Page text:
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A mother lives quietly with her twenty-eight-year-old son, Do-joon, providing herbs and acupuncture to neighbors. One day, a girl is brutally murdered, and Do-joon is charged with the killing. Now, it's his mother's call whether to prove him innocent or to leave him imprisoned. Written by
Pusan International Film Festival
If you're familiar with Bong Joon-ho's works, then Mother comes without surprise at how he deftly weaves a story about mother's love into a mystery thriller that will keep you guessing every step of the way, with enough emotional firepower to twist a knot in your stomach when the truth gets played out. It's a standard three act structure here where the first hour establishes the strong family bonds between Mother (Kim Hye-Ja) and child Yoon Do-Joon (Won Bin), bordering quite close to being incestuous (but this is glossed over since we're dealing with a man-child here), before they key murder scene beocmes the catalyst for Mother to do some serious investigations work in order to prove her son's innocence, given that the perverted justice system provided that bad after-taste.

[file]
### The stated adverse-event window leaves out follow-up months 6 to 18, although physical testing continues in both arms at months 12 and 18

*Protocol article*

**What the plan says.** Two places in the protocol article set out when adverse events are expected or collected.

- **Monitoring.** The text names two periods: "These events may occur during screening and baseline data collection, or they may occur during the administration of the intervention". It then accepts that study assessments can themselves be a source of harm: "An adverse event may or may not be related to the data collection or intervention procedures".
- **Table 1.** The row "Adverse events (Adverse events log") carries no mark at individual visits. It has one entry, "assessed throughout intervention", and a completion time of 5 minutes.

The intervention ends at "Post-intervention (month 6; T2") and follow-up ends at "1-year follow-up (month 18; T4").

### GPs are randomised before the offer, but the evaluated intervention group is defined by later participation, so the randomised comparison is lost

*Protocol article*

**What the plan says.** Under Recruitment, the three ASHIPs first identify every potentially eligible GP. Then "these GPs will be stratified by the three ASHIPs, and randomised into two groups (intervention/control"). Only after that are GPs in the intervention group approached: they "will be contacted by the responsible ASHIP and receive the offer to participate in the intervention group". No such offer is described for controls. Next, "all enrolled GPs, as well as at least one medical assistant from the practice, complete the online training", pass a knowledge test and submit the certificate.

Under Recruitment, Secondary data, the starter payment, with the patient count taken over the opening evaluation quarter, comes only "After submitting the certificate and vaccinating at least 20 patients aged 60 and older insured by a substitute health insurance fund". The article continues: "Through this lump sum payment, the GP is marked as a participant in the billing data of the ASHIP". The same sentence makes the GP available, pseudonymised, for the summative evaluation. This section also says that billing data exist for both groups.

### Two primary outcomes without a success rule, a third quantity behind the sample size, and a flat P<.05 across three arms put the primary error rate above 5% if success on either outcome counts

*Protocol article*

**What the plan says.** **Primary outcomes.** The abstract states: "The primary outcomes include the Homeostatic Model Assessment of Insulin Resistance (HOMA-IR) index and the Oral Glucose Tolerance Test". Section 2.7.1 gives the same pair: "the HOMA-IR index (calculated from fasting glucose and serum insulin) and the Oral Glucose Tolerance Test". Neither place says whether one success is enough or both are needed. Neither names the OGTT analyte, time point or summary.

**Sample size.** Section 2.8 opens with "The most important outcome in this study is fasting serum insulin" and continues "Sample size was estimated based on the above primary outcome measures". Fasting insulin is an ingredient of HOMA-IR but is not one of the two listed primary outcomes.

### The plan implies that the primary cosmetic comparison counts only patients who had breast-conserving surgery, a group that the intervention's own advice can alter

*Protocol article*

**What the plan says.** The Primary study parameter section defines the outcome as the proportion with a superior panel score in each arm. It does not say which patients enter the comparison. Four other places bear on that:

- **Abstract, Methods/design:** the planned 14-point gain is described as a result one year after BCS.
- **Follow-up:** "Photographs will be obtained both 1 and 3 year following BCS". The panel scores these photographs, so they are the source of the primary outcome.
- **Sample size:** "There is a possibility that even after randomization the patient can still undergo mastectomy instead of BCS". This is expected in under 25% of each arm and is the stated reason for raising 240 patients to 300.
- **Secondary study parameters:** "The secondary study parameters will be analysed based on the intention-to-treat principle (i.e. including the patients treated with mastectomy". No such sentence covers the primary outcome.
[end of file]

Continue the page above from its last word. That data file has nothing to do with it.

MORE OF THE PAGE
I particularly enjoyed the epilogue, which ties in with the inexplicable opening credits which made more sense once you've come full circle at the end. It's the classic mantra of two wrongs never making one right, and how in the protection of loved ones, one will resort to extreme measures that blind common, good sense, and become a "rather you than me" syndrome, which I believe every one of us are capable of if we find ourselves pushed to a corner with no where to run. Bong Joon-Ho is again at his element in unravelling the investigations process, which ties in black comedy with painful, dramatic moments, being evenly paced with heightened tension at appropriate moments.
And kudos of course must go to actress Kim Hye-Ja, who almost single-handedly carried the film on her own, since Won Bin disappears mid-way through. Her single mom, with so much affection for her son, just dazzles and makes it convincing that she's been that single pillar of strength and shelter for her son when he gets up to shenanigans brought about by no good company of his. It's not the first time Do-Joon got himself into a fix, given the strange mannerisms he's been taught to try and jog his memory, and Won Bin showcases his acting chops as the dim-witted boy whose disability gets frequently exploited, coming off as endearing at times, so much so that you're quick to judge and side with him as a victim of circumstances, being at the wrong place at the wrong time.
Mother is definitely recommended stuff, especially if you're a Bong Joon-Ho fan as he delivers yet another powerful film that will leave plenty of post-screening discussion.
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